A vaccine mandate “would not solve our acute current problem,” Spahn told Deutschlandfunk radio on Tuesday morning.
“We wouldn’t break this wave with a mandatory vaccination – the effect would come much too late. [Instead] we need to reduce our contacts and the state needs to act in a united manner,” he said.
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The health minister added that he “doesn’t know whether focusing on this debate is right at the present time.”
Several leading politicians, including the state leaders of Bavaria and Baden-Württemberg in the south of the country, have called for compulsory vaccines for the entire population in recent days, as an unexpectedly severe fourth wave of infections has swept across the country.
Winfried Kretschmann, premier of Baden-Württemberg, told broadcaster ARD that “one must not forget – the fact that many people are not getting vaccinated means that we have to infringe upon the civil rights of others.”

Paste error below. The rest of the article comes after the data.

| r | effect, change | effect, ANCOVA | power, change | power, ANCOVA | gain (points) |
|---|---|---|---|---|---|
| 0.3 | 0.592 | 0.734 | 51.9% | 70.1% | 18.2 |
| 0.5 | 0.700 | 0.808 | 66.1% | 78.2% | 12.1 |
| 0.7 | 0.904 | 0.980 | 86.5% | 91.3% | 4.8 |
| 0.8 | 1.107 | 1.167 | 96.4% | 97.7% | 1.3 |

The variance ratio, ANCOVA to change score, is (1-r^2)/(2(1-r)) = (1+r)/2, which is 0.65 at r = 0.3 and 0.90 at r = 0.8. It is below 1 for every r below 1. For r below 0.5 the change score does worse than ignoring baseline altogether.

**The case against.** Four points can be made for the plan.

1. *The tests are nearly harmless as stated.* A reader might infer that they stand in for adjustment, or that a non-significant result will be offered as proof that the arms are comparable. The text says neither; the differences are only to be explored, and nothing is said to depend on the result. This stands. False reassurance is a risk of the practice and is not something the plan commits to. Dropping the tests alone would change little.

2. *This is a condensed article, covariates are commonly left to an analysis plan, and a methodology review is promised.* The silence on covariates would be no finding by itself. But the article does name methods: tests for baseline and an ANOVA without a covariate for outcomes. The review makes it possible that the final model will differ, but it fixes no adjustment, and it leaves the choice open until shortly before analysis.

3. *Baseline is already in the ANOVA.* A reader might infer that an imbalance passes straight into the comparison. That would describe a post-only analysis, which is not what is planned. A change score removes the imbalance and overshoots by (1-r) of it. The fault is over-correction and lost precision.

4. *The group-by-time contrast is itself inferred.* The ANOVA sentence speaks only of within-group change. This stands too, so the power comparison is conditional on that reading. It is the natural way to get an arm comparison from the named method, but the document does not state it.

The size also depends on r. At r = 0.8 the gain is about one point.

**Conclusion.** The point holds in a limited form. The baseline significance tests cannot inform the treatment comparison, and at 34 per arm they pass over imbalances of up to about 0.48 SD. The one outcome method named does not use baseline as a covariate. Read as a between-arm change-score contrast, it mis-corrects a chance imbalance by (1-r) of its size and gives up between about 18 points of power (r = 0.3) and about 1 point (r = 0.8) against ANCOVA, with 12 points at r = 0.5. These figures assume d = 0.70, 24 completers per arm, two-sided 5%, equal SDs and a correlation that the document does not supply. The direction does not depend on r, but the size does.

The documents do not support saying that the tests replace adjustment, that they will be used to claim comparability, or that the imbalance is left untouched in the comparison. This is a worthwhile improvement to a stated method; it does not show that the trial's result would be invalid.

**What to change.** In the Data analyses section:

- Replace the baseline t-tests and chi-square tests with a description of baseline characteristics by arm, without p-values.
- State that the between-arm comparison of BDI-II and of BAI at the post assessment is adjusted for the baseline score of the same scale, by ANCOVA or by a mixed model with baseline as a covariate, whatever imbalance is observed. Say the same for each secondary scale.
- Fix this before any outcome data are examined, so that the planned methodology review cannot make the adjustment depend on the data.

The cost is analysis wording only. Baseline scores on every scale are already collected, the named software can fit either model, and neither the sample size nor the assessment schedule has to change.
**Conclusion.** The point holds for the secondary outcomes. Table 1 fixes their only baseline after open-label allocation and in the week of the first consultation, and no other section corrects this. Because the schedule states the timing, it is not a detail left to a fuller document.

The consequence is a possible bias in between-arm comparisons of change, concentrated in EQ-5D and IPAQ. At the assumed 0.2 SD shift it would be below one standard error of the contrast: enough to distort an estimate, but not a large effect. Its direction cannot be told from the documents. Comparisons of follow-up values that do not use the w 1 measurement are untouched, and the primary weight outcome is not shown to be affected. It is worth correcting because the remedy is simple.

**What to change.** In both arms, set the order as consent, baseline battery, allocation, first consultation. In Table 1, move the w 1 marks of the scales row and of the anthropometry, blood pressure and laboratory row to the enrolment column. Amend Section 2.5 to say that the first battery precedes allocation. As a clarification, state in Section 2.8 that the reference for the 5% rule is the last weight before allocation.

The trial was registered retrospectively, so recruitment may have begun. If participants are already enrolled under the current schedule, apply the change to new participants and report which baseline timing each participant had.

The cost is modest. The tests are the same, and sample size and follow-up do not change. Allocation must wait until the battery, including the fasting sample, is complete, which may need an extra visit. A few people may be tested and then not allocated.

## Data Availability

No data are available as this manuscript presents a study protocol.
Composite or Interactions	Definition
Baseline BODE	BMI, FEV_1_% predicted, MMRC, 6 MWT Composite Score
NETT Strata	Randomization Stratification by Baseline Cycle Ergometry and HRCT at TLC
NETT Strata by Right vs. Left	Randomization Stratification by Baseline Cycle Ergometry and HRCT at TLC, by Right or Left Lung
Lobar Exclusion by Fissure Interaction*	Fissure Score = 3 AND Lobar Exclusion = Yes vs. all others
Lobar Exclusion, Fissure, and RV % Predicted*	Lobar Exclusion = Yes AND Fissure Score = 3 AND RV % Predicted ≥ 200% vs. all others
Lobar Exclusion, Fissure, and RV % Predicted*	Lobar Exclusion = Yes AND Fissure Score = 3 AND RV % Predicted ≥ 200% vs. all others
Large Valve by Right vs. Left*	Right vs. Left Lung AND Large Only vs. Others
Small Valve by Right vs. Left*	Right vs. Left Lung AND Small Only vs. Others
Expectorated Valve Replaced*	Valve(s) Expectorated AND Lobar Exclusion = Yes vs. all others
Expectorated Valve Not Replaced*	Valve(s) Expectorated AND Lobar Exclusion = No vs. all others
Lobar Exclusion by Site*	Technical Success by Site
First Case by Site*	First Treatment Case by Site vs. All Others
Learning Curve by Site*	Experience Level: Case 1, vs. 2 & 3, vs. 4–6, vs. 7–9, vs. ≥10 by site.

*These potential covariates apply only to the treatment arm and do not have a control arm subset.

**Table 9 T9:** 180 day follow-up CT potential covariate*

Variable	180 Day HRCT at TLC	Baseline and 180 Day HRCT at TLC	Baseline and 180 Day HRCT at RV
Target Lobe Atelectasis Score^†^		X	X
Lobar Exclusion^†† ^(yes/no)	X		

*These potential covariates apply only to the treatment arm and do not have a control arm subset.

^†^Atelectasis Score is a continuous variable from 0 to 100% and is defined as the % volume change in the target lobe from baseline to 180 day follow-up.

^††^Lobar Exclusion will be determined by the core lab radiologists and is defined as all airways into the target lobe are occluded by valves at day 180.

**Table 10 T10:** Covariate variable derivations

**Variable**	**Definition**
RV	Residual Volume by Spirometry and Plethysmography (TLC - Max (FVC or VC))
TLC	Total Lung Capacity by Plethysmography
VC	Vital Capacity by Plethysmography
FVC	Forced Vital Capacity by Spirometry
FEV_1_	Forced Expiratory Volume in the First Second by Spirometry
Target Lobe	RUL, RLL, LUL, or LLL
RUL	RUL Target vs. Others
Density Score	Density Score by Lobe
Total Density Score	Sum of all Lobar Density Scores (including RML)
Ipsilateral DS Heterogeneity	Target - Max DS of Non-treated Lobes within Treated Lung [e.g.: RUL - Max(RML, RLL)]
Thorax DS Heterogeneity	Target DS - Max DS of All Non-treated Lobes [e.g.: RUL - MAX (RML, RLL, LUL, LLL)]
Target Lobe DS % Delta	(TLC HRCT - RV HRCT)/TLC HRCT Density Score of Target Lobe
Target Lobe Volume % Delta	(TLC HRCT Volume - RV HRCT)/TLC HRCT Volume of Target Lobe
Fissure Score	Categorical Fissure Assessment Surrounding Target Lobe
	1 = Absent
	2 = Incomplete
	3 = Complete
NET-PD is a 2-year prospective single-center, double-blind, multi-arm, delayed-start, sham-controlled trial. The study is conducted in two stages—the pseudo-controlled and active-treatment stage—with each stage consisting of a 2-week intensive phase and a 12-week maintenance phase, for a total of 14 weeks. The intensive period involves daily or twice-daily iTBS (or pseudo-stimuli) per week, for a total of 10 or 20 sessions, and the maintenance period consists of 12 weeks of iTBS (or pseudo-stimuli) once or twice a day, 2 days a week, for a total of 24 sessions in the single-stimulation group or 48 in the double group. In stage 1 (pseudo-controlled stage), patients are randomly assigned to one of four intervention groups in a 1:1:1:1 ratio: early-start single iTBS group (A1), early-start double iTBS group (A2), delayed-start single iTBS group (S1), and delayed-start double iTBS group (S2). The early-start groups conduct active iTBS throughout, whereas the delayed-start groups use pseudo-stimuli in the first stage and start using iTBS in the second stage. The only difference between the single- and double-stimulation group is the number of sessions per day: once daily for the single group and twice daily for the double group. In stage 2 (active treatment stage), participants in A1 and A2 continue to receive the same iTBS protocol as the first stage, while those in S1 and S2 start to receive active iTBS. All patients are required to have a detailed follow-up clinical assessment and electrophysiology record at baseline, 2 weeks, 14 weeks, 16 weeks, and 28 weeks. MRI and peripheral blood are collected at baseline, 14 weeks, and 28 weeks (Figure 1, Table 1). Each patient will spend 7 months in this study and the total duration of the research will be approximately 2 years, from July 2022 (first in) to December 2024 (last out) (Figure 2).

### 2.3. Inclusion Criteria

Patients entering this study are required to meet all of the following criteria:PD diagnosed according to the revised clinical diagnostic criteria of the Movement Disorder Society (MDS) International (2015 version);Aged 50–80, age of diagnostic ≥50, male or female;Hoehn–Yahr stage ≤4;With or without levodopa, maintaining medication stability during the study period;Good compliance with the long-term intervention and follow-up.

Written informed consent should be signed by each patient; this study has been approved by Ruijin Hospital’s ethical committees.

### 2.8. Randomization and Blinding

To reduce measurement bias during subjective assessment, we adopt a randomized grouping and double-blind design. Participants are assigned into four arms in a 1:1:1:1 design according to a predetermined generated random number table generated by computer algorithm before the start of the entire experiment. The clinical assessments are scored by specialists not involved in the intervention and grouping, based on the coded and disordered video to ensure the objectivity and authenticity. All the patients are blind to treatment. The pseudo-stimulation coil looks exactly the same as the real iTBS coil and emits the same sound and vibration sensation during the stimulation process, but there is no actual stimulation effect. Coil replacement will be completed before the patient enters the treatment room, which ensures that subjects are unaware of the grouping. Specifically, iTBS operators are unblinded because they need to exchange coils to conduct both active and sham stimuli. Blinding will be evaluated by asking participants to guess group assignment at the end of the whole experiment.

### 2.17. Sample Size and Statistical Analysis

Spahn said that he had concerns about the balance that needs to be struck between the powers of the state and the rights of individuals.
“It’s a question of freedom and responsibility,” he said, adding that one also needed to consider how such mandates would be enforced.
The Social Democrats, who are likely to lead the next government, have also distanced themselves from calls for general vaccine mandates, with one senior figure describing them as “unnecessary.”
7-day incidence close to 400
The latest numbers published by the Robert Koch Institute show that the 7-day incidence of infections rose to 399.8 cases per 100,000 people on Tuesday morning.
Some 45,000 new cases were reported to the federal disease agency for the past 24 hours, up from 32,000 a week ago.
In the past 24 hours, 309 people died after contracting Covid, compared 265 Covid-related deaths a week ago. The weekly hospitalisation rate – which has now become a crucial driver of Covid policy and measures – stood a 5.28 on Monday.
With hospitalisation incidences of three, six and nine, regions around Germany are expected to bring in tough new curbs to combat rising infections, including blanket 2G and 2G-plus.